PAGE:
–From Jeremiah Jarmin, Appalachian School of Law, Date of event: Spring 2005
It was during Contracts II when the class was discussing mental incapacity to enforce a contract. The professor brought up the concept of volitional impediment when dealing with a person suffering from a particular mental disorder. He asked the class, “What does volitional impediment mean?” One of the students raised his hand and began as if he were going to deliver some sort of long intelligent explanation of the words. He responded, “Volitional impediment is when … your volition is impeded.” The class lost it.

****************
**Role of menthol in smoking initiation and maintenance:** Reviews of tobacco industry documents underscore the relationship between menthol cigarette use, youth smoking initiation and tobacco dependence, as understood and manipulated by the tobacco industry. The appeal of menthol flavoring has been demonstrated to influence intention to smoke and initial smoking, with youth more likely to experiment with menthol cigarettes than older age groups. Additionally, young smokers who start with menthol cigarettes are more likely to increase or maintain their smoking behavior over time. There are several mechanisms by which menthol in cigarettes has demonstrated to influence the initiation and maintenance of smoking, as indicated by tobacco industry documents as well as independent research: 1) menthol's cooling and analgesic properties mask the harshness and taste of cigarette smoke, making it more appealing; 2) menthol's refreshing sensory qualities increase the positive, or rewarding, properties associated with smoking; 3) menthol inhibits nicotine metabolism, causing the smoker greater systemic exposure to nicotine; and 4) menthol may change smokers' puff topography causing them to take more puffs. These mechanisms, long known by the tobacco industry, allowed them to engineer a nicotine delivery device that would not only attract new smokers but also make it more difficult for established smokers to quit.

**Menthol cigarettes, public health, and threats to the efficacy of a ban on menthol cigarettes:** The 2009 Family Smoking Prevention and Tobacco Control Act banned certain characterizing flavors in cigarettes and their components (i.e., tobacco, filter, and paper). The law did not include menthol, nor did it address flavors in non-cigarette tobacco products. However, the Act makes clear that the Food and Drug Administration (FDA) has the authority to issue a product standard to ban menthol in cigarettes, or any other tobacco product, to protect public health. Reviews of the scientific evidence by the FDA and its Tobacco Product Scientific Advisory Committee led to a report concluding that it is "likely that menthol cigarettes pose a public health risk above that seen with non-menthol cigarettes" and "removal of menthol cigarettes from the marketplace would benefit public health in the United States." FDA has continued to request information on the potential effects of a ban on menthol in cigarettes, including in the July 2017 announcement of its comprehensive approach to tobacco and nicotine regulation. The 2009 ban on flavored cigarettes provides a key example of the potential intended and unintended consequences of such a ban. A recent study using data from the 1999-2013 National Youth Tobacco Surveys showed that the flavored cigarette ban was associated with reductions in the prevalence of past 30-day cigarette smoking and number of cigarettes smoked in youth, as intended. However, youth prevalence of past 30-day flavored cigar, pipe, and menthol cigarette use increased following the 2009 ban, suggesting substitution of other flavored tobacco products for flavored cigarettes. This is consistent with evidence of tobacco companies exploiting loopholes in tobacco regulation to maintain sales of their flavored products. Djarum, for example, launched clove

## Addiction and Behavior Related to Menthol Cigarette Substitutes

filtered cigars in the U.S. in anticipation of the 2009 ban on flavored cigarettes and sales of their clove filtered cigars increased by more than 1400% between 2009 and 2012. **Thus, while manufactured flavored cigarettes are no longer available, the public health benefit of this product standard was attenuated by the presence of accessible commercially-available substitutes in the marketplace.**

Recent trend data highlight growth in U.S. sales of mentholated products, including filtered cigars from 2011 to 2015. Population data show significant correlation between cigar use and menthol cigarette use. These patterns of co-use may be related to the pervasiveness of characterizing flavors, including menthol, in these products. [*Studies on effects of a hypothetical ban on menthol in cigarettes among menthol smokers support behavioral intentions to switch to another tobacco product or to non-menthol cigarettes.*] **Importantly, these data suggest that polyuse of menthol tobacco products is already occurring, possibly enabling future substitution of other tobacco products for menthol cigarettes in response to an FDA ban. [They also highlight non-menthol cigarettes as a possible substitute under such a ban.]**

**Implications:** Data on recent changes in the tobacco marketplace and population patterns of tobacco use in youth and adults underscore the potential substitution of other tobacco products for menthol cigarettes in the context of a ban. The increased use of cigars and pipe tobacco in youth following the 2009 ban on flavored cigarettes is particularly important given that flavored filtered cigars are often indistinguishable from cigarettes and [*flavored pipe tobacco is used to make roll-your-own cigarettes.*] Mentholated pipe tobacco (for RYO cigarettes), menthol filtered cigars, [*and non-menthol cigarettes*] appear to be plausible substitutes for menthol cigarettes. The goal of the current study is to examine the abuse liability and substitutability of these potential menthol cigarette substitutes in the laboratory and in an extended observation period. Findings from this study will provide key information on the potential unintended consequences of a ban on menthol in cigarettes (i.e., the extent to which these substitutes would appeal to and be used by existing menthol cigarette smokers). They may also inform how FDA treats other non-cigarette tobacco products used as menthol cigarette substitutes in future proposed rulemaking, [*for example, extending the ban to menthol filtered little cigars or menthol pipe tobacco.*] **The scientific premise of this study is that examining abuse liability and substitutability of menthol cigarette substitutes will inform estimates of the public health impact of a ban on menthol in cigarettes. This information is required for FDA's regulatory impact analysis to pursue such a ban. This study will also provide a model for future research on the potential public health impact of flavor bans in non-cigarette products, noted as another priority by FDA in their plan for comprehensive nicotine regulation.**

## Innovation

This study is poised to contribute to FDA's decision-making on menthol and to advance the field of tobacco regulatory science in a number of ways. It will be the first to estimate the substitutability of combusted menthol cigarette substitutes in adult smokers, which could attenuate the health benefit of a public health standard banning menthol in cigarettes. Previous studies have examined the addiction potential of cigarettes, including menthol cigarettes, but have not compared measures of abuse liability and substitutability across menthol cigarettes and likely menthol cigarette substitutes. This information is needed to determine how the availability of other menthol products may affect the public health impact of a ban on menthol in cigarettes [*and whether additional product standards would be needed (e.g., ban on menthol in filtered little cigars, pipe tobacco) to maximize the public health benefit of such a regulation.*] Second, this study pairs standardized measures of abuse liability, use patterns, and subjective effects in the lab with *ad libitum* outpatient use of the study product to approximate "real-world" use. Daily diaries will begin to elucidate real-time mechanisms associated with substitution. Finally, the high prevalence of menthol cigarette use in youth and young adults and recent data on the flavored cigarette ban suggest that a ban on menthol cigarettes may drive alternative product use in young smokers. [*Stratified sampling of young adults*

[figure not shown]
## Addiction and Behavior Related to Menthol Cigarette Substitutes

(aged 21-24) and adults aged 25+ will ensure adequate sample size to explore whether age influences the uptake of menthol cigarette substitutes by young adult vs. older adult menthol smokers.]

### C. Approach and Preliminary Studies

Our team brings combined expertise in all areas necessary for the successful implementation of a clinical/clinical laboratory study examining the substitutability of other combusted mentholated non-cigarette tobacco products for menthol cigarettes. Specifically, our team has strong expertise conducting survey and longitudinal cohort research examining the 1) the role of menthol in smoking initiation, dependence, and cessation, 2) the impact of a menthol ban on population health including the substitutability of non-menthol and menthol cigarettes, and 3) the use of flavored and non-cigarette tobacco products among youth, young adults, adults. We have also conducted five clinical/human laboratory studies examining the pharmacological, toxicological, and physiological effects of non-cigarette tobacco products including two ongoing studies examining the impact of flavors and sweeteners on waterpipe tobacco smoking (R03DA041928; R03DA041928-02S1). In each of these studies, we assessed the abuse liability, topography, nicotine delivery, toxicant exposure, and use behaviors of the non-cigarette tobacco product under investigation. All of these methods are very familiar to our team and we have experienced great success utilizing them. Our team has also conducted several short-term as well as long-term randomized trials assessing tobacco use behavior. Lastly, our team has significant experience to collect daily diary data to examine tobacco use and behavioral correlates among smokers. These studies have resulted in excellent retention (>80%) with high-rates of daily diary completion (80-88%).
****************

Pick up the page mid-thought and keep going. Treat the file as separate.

Then the professor asked what exactly the term “manic” meant, as when one is in a “manic” state of mind. A second student adopted the same line of deep reasoning used by the first student, saying, “Manic, you see … is the opposite … of depressive.”
The class lost it again. The professor then kindly removed the student from his seat, and had him switch seats with a student who was sitting next to the first student. He essentially created the peanut gallery.
When the professor asked again, “What does manic mean?,” both students raised their hands in unison. It was hysterical.